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The Cat's Eye

The Cat's Eye

The Cat's Eye

Atmospheric river hits California and causes problems around campus

The storm that passed through Southern California in early February brought snow to the San Gabriel mountains.
Teagan Backer
The storm that passed through Southern California in early February brought snow to the San Gabriel mountains.

A recent atmospheric river hit California that carried heavy rainfall and snowfall in high elevations. Starting around Monday, Feb. 5, 2024, the rain caused damage around Southern California. 

According to an  Independent article, “In the wealthy Santa Barbara county, a cliffside collapse under an apartment building led to the evacuation of dozens of people on Tuesday. More than 400 landslides have sent thick rivers of mud through the streets of Los Angeles leaving an unknown number of homes and vehicles badly damaged.”

The national weather surface reported around 10 inches of rain fell in Los Angeles. The rain tapered off as it passed through California. Flash flood warnings were put out to Southern California residents.

“The recent rain storm was very much an inconvenience to me at home and school. It was extremely cold and wet at school, especially at PE when we had to run around the gym in shorts. There were so many umbrellas crowding the halls, people were getting poked and there was little to no room to walk,” Rancho Cucamonga High School sophomore Sydney Thompson said.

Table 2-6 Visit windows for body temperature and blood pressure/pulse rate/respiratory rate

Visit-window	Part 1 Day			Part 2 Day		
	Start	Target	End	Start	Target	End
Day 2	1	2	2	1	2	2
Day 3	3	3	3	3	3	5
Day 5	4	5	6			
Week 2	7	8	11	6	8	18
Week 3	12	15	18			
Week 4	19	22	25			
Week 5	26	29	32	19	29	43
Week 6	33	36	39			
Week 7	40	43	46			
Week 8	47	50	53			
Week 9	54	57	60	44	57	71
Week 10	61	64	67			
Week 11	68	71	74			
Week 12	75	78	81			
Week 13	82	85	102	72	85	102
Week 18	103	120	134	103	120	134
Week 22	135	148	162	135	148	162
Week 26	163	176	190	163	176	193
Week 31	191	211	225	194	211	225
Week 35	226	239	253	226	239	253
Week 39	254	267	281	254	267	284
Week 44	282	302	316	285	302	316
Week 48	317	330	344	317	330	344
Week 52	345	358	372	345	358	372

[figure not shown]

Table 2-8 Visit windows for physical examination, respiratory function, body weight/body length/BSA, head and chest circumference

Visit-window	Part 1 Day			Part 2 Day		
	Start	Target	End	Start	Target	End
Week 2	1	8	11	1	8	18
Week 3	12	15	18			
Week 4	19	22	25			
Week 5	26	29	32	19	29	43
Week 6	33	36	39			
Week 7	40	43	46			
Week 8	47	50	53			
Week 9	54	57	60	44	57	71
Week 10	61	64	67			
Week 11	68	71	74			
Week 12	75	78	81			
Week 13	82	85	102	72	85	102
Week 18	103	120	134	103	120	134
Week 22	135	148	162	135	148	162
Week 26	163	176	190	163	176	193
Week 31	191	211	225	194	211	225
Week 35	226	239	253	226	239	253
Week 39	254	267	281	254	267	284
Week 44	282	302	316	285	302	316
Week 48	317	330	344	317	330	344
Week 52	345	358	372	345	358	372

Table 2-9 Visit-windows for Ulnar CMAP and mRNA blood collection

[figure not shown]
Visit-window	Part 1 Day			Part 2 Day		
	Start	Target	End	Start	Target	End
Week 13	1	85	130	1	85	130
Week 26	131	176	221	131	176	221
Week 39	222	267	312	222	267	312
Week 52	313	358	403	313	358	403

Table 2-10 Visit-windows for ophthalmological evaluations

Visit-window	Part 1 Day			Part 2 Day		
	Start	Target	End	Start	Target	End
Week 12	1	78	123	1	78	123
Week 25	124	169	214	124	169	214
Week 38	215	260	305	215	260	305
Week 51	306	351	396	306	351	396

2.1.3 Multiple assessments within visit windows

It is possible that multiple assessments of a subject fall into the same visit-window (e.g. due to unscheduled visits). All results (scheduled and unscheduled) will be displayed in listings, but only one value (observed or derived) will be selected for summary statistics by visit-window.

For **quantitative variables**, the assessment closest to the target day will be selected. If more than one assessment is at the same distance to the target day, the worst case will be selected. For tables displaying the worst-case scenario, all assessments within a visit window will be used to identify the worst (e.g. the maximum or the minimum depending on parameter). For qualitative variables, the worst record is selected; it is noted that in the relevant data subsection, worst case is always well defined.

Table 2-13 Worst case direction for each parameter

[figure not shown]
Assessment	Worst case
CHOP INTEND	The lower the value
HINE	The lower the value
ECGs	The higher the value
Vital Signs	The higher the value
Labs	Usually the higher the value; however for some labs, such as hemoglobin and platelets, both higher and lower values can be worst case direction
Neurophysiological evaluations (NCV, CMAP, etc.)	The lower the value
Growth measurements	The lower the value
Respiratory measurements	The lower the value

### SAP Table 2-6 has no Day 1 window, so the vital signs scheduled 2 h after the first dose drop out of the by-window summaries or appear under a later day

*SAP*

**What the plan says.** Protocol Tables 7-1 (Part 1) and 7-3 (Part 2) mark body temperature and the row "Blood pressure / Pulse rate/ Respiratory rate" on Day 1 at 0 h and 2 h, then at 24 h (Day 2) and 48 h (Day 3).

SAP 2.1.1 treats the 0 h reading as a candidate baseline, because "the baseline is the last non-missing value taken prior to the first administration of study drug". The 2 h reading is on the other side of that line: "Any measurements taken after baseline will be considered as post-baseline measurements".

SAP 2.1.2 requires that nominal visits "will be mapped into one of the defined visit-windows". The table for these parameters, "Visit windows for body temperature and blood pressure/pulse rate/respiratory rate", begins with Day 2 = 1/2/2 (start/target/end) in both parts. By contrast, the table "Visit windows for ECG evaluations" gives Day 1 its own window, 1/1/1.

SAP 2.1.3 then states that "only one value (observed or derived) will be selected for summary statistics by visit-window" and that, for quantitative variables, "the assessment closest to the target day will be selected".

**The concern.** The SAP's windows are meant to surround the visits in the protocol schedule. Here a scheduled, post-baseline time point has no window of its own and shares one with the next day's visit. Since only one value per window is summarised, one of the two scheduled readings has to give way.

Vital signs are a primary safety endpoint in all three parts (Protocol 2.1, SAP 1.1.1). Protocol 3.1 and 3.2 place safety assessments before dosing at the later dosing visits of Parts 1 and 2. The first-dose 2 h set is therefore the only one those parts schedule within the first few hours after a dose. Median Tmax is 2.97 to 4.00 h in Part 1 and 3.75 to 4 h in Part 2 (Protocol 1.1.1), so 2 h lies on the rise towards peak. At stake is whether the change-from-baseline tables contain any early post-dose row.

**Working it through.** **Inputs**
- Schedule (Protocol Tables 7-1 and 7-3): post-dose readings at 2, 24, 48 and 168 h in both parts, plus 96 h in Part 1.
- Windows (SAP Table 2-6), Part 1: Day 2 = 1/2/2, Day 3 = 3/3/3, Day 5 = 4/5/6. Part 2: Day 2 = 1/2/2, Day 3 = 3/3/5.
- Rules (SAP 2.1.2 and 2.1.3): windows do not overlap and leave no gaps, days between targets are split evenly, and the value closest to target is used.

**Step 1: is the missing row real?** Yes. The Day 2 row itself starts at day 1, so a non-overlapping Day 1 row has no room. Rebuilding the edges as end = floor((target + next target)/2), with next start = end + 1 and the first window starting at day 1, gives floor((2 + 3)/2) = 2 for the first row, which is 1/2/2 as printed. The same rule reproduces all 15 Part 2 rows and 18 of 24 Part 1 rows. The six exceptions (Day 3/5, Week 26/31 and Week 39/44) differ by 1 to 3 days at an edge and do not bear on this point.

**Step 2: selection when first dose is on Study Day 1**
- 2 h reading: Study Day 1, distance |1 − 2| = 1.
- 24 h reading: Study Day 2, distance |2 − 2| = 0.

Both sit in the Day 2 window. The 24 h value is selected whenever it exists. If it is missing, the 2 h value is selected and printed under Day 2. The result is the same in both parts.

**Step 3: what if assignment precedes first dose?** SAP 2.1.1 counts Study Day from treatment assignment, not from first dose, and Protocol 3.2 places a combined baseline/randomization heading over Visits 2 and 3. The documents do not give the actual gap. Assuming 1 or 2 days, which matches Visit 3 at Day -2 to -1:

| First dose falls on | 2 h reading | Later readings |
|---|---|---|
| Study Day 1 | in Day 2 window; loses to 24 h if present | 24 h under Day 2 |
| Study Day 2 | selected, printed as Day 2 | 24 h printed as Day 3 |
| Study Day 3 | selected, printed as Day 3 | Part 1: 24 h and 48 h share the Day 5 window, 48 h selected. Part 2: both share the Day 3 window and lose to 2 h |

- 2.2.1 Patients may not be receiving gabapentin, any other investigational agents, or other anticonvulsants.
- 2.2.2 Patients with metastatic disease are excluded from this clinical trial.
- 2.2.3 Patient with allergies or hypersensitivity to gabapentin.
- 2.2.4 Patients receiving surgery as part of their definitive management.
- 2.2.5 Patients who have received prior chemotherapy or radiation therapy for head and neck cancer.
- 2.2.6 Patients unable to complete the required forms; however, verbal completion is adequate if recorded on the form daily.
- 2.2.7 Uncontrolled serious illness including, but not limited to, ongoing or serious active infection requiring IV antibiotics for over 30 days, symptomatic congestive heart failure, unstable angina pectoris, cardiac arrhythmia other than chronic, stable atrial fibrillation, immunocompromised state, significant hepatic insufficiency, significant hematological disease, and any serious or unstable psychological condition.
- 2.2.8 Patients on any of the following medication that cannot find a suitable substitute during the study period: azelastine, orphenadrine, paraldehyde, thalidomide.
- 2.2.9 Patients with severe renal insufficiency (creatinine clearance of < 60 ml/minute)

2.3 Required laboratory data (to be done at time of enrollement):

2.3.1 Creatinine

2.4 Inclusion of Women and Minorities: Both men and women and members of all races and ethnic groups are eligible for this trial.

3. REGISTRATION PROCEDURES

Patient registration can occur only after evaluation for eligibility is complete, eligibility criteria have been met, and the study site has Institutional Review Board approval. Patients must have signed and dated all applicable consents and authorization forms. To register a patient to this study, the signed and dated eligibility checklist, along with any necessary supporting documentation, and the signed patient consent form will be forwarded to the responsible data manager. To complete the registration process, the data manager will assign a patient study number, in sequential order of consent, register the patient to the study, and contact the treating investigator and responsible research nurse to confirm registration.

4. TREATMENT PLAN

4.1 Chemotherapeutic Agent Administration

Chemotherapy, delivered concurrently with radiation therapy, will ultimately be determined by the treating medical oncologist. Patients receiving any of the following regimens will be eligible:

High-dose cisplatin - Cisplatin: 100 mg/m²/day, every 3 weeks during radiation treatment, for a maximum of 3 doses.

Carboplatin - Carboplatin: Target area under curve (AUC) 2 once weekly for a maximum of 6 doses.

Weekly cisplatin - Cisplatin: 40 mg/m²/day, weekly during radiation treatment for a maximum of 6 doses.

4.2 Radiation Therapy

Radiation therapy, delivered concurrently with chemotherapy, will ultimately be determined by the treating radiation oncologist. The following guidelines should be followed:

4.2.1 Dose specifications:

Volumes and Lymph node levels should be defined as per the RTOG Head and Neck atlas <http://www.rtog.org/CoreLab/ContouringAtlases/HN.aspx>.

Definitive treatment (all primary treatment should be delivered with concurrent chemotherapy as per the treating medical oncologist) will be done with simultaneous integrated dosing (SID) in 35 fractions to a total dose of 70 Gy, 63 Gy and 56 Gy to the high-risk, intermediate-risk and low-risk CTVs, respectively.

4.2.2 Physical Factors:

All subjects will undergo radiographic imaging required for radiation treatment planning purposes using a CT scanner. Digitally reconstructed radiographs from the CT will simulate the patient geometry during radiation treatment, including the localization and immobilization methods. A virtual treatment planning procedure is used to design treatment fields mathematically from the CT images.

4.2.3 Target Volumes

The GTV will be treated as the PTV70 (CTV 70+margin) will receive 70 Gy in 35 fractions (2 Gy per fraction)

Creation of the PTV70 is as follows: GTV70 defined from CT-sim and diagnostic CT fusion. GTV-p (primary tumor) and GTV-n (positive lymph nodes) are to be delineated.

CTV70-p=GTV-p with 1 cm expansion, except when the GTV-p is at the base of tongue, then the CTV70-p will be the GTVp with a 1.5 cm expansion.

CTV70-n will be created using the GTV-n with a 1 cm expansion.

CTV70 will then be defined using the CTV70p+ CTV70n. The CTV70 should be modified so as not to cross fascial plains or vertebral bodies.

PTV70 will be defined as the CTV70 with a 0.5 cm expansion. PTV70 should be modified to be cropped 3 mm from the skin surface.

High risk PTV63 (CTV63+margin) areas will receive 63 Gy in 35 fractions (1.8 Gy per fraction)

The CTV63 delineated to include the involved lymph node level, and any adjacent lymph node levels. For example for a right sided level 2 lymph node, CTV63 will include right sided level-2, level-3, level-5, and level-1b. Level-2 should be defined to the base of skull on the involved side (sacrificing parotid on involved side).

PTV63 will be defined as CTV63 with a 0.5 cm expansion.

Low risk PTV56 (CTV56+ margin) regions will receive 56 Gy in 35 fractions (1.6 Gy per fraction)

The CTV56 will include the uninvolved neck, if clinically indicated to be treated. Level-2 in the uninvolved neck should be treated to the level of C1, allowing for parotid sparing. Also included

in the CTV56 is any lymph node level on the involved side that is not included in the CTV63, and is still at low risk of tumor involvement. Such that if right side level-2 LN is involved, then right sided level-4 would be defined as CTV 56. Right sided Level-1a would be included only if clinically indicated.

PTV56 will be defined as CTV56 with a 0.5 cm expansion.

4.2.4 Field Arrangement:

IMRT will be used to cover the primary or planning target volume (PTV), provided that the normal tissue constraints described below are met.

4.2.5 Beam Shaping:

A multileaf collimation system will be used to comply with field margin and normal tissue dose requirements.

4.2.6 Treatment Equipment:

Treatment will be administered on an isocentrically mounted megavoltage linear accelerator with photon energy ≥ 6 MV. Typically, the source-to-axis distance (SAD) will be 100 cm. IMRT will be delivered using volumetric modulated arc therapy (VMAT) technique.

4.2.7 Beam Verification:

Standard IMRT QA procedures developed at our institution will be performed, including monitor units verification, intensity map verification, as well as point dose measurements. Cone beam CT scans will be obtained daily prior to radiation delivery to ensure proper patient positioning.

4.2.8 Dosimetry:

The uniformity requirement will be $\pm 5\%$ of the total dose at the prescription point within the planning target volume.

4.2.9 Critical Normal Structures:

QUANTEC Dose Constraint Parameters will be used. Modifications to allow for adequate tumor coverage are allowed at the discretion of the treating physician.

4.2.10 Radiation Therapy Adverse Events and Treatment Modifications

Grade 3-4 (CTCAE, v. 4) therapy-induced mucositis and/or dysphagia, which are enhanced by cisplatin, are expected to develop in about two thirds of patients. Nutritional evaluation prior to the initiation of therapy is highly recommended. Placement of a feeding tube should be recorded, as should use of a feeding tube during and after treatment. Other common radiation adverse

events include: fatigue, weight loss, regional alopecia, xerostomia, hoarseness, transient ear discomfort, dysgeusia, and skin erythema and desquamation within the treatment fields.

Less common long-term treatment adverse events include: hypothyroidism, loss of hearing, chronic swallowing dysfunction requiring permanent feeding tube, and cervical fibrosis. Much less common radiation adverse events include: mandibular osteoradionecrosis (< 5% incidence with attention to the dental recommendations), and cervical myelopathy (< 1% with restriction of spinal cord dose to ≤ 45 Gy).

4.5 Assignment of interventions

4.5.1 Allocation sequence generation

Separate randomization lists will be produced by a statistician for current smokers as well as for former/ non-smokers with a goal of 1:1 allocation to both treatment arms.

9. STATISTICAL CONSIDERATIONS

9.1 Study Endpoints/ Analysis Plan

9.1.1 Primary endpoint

While some California districts canceled school, including those in Santa Barbara and Santa Monica, students at RCHS attended school in the record-breaking rain. 

“Lunch was horrible. There isn’t enough shelter for everyone, and it’s a very uncomfortable environment to be in all around. I really believe that school should be canceled due to these torrential rains. The flooding was awful, and the weather probably got some students sick as well,” Thompson said. 

While the storm slowed down, it was still on the move and affected other areas of the southwest. According to an article by The Washington Post, “Flagstaff, Ariz., had received 16.5 inches of snow through Wednesday morning, its biggest storm of the winter, erasing a snowfall deficit.”

While this storm died down on Tuesday, Feb. 6, it still affected many staff, students, and the facilities at Rancho Cucamonga High School.

“So, right when it started raining I got multiple calls about the rain leaks we have on a regular basis. There’s one that’s usually in the gym, one that’s usually in the MPR and there’s one usually in A104. With the amount of rain we had and the fact that it did not stop for like three days, we got tons of calls. Water was coming under doors, and going into classrooms; we were getting calls to get the custodian in there to vacuum up the water. It was a pretty busy three days. I’d say we had 16 different leaks around campus,” Mrs. Stacy Ransdell said.

The rain has caused multiple different problems around the school and Ransdell said to be very patient with staff during these times because it can be very stressful for staff members. 

“Be careful! When we get rain like this, just expect things to happen. I know it can be inconvenient in your classes. Like one of the leaks in the graphics room was right over the printer, and it took the printer down. In the drama room there was one near the teacher’s computer,” Ransdell said.

Currently, rain is in the forecast for Monday, Feb. 19 through Wednesday, February 21. 

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About the Contributor
Teagan Backer
Teagan Backer, News Editor
Teagan Backer is a sophomore at RCHS, this is her second year in journalism. This is her first year of being a news editor. Her favorite part about journalism is writing about important news stories going on at campus and getting to share the news around Rancho Cucamonga high school, whether it be on the print or sharing her story on TheCatsEye. When Backer isn’t working on the school newspaper she is reading, crocheting, listening to music or playing roller derby.

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